In 2009, a Bengal tiger cub was rescued from India’s Dhaba forest range, left helpless after the disappearance of its mother. Over the next few years, keepers at the Bor Wildlife Sanctuary raised the orphan, named Bhangaram, to adulthood in hopes of one day releasing him back into the wild.
But, as it turns out, not only was the tiger out of the jungle, the jungle seemed to be out of him.
Staff at the wildlife sanctuary recently released a live goat into the now full-grown male tiger’s enclosure as a way of triggering its predatory instincts. However, as opposed attacking the helpless animal, the unusually docile tiger did quite the opposite.
Keepers had hoped the beast would make a quick kill. To their astonishment and horror, the tiger instead decided to make friends with its intended meal. For two days, the tiger did not kill the goat despite being hungry. Instead it played with it; at one point even playfully dumping it in an artificial waterhole. Finally, the goat was shifted out and the tiger was given beef to eat.
Although the thought of a normally ferocious tiger ‘befriending’ his intended meal might seem like an adorable turn for the predator, conservationists say there is nothing cute about the big cat’s unwillingness to kill. In fact, Bhangaram’s temperate behavior may mean he will never be reintroduced to the wild where tiger numbers are in decline.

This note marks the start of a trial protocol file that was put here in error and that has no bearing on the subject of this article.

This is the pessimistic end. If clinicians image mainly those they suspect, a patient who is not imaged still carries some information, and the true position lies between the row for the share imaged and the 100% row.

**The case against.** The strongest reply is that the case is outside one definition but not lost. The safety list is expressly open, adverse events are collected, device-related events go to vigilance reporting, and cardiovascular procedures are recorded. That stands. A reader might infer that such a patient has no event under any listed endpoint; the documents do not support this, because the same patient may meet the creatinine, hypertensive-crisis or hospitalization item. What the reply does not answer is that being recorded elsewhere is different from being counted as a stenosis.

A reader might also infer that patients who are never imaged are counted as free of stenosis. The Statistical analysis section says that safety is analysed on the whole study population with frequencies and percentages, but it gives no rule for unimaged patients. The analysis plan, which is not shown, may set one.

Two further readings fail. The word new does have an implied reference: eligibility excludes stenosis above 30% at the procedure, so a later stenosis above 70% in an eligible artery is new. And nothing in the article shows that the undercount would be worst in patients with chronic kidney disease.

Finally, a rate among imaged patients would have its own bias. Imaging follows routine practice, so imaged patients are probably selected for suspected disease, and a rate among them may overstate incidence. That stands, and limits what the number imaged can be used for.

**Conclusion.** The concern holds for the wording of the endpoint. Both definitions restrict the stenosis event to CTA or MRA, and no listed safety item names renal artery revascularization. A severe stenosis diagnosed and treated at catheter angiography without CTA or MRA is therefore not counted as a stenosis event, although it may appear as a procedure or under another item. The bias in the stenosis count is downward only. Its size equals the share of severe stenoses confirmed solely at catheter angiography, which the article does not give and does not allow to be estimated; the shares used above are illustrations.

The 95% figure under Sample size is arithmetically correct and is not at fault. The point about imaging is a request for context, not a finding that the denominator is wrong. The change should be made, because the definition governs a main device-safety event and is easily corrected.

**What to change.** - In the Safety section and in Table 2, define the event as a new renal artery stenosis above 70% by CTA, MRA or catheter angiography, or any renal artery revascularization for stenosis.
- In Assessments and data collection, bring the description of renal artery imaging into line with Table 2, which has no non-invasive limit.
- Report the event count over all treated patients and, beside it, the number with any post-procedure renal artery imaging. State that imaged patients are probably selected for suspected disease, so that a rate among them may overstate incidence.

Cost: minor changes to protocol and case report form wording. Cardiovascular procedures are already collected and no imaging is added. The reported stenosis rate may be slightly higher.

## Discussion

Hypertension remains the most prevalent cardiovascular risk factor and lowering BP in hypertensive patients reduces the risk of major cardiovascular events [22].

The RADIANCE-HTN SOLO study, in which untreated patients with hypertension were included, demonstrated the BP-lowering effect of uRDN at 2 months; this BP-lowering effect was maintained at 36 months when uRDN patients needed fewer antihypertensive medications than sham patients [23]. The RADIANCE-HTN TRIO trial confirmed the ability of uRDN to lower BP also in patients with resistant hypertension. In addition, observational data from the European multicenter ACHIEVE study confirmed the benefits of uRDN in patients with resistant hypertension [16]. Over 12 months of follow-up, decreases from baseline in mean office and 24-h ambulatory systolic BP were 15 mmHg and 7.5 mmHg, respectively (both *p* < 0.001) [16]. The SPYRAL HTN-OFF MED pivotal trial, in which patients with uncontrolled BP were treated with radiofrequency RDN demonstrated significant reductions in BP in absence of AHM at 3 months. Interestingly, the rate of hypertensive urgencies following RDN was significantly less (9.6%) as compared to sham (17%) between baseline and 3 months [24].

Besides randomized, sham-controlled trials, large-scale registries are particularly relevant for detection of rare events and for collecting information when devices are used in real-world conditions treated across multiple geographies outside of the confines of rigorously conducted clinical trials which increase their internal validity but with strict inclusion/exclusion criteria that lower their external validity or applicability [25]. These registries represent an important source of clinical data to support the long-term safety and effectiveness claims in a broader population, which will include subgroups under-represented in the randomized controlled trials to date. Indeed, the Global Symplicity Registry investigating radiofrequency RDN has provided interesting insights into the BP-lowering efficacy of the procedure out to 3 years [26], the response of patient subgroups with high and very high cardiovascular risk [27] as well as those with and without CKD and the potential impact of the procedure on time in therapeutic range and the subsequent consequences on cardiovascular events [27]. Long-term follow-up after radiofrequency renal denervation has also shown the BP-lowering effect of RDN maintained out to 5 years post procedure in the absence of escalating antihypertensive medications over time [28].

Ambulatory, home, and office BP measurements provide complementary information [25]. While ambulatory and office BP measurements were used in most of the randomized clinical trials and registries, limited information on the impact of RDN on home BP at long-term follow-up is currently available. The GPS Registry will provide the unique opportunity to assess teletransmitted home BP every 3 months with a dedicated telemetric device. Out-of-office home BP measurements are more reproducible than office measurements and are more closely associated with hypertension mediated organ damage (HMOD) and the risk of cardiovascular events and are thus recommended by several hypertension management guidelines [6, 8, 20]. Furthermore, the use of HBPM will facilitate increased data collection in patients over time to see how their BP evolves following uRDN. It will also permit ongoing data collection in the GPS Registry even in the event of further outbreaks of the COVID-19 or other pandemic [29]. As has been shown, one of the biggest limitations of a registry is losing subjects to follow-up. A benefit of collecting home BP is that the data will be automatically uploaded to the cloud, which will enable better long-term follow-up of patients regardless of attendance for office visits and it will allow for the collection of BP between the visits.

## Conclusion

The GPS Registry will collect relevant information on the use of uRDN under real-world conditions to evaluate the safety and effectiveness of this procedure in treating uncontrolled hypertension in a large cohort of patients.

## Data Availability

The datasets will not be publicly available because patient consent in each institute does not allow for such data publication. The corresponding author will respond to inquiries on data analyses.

“I fear the male tiger is not fit for release,” says veteran conservationist MS Chouhan.
Since the early 1970s, the Indian government has established wildlife sanctuaries and rehabilitation centers in hopes preserving Bengal tigers, driven to near extinction from poaching and other conflicts with humans. But, as conservationists have learned, when young cubs are rescued after the loss of their mother, they often lack the hunting skills only she can teach them.
Sadly, even once rescued tigers are returned to the wild, they are more prone to the same violent run-ins with humans that may have befallen their parent. Tiger experts say that animals which have lived in captivity are more likely to prey on cattle, which in turn puts them at risk of being killed by farmers. In other words, the loss of even a single tiger can have ramifications lasting for generations.
Despite these challenges, conservationists have reported that the number of tigers in India has increased by over 15 percent in recent years. All told, however, tiger populations throughout the world have dropped 96.8 percent over the last two decades from poaching and habitat loss